• Richard Chan

Human Guarding-why, what to do?

This is a hard topic for owners with a dog who may at times act aggressively towards someone or another dog who approaches them.

The problem and the solution of this tricky situation often lie in very tiny daily moments which usually look really innocent.

There is a fine line between when the human initiates affection to the dog vs when the dog initiates such demand by exhibiting claiming behaviours to the human.

They can be very difficult for a lot of people to differentiate or resist, and it is totally understandable.

If the dog is not exhibiting any guarding, reactivity and defensive behaviour around the human, it is probably not something the human needs to worry about; but l would recommend owners to be a lot more mindful and proactive if they start seeing display of aggression when someone or another dog approaches them or when the dog has a tendency to use their body to block other dogs or people from coming close to the human or when the dog likes to insert their body in between the human and another dog when the owner tries to pet another dog or be physically close to another human.

A simple way to look at it is by looking at it through the lens of human intimacy. I am sure we all agree that intimacy needs to be consensual. It is not a mutually respectful relationship if one party always feels very entitled to demand and expect to get it whenever regardless of how the other party may feel about it.

In the animal world, affection/attention is like that, too.

If the dog feels very entitled to demand attention whenever they want and can never wait, if the dog is always putting their head on the thigh of the human, sitting on the human’s feet, leaning on the human’s leg, staring at the human …etc, when the dog has learned that they can always invade the human’s personal space to demand affection and the human is always indulging, such a response from the human can really make the guarding behaviour worst.

Often, such a dog may act very “anxious” if they cannot get the attention they want right away. That is not an “anxiety” that is based in fear, this “anxiety” is related to a compulsive mindset — like when a human is addicted to getting intimate and gets really frustrated when the other party says no — but the difference is, with a dog, this may often look very cute and adorable.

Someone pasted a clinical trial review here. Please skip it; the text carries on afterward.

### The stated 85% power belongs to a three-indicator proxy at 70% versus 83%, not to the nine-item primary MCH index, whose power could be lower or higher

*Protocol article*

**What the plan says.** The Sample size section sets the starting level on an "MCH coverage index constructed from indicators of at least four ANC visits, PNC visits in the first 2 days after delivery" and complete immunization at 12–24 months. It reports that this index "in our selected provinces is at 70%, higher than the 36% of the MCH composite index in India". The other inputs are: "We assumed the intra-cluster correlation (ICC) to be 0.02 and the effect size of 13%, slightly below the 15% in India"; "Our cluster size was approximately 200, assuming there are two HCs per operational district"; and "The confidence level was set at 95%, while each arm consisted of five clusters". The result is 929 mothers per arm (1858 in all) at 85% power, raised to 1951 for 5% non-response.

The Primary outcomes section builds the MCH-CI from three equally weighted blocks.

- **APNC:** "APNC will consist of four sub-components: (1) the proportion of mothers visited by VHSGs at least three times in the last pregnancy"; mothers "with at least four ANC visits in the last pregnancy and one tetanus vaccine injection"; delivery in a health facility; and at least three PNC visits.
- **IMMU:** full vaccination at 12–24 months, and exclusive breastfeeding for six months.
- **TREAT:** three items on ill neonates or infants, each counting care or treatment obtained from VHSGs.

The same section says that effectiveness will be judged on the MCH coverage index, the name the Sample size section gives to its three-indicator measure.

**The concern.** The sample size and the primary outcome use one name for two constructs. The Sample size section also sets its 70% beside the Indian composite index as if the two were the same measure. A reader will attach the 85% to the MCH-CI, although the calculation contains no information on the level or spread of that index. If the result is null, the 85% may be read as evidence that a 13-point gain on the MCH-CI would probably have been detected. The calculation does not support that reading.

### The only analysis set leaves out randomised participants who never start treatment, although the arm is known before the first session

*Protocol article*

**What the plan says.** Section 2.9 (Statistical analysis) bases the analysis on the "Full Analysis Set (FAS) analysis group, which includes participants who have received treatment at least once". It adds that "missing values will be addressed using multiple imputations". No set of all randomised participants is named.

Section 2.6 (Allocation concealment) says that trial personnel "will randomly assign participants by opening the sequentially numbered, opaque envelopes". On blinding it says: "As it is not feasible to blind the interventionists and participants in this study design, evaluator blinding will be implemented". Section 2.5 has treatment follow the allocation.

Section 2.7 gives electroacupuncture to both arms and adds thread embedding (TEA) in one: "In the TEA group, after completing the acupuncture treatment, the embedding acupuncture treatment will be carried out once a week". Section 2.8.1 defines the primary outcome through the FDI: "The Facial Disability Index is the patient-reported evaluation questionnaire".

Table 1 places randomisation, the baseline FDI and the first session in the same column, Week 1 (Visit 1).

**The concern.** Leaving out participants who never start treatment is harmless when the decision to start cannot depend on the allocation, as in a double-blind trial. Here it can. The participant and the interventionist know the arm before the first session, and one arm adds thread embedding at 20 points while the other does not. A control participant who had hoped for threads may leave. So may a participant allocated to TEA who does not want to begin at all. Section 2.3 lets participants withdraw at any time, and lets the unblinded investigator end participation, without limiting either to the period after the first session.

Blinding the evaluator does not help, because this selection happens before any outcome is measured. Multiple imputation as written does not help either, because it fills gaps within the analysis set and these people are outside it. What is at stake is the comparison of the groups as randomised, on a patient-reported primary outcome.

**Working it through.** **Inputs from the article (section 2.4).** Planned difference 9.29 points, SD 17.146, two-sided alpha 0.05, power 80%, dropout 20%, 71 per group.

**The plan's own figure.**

It is a very innocent looking behaviour and is really difficult to say no to because humans love to pet their dogs and they will often regard such behaviours as a sign of “love”.

Building a solid routine is important. Our relationship with our dogs is built upon little interactions we have with them throughout the day. Little moments can snowball into big issues if we are not being mindful.

For example, if you are sitting down on a bench, and you have asked your dog to stay down. You need to enforce this down until you, the human, have released the dog. It is very easy for the human to start petting and rewarding the dog for breaking the down on their own (eg the dog gets up, puts the head on the human, stares at the human with watery eyes), especially when there is nothing else going on that warrants the dog to hold the down, right?

But there is actually a big difference to the dog in how we handle such situations.

When you think the dog does not need to hold the down anymore and you really want to pet the dog, you can release the dog and then pet the dog instead of allowing the dog to break command and demand petting at the time of their choosing.

It is the same when you have put the dog on “place”, and they slowly creep towards you and end up leaning on you instead. You should have corrected for the breaking of place as soon as it happens. You can release the dog to come to you for affection but you should not encourage the dog to make that decision on their own whenever they feel like invading your space.

You can say “Yes”, release the dog to get up, so you can take the time to give your dog as much affection as you want that makes both of you happy. You can do this very often. There is nothing wrong with it.

But the dog with a guarding tendency should not be encouraged to unilaterally initiate this without your release. Your release is like your consent to intimacy. It needs to be respected.

You should not let the dog feel that they can dictate and are entitled to invade your personal space whenever they feel like it. They need to wait for an invitation. There is a very big difference from the dog’s perspective. Who initiates this process matters to the dog.

When you are the one initiating this release>reward process, your dog will get into the habit of waiting on your invitation for intimacy patiently.

Otherwise, the dog can become compulsive to demand and get frustrated when they are not getting it whenever they want it — which will really fuel this dog’s desire to guard and defend you whenever they do not like to see other people or dogs approaching you.

Hope this makes sense.

Thank you.

0 comments

Recent Posts

See All

I have blocked and deleted a lot of comments on my business Facebook page from people who liked to imply ecollar training is not “real” training, it’s inhumane, and is not kind. The ironic part is tha

Q: What is the difference between a board and train and private training? I want to learn how to train my dog, l need to be trained as well — isn’t private training better? A: Private training works g

Seperation anxiety is a personal growth journey for the dog owner to learn how to put the dog’s growth and needs above the human’s. It is not about the dog thinking the human will never come back. It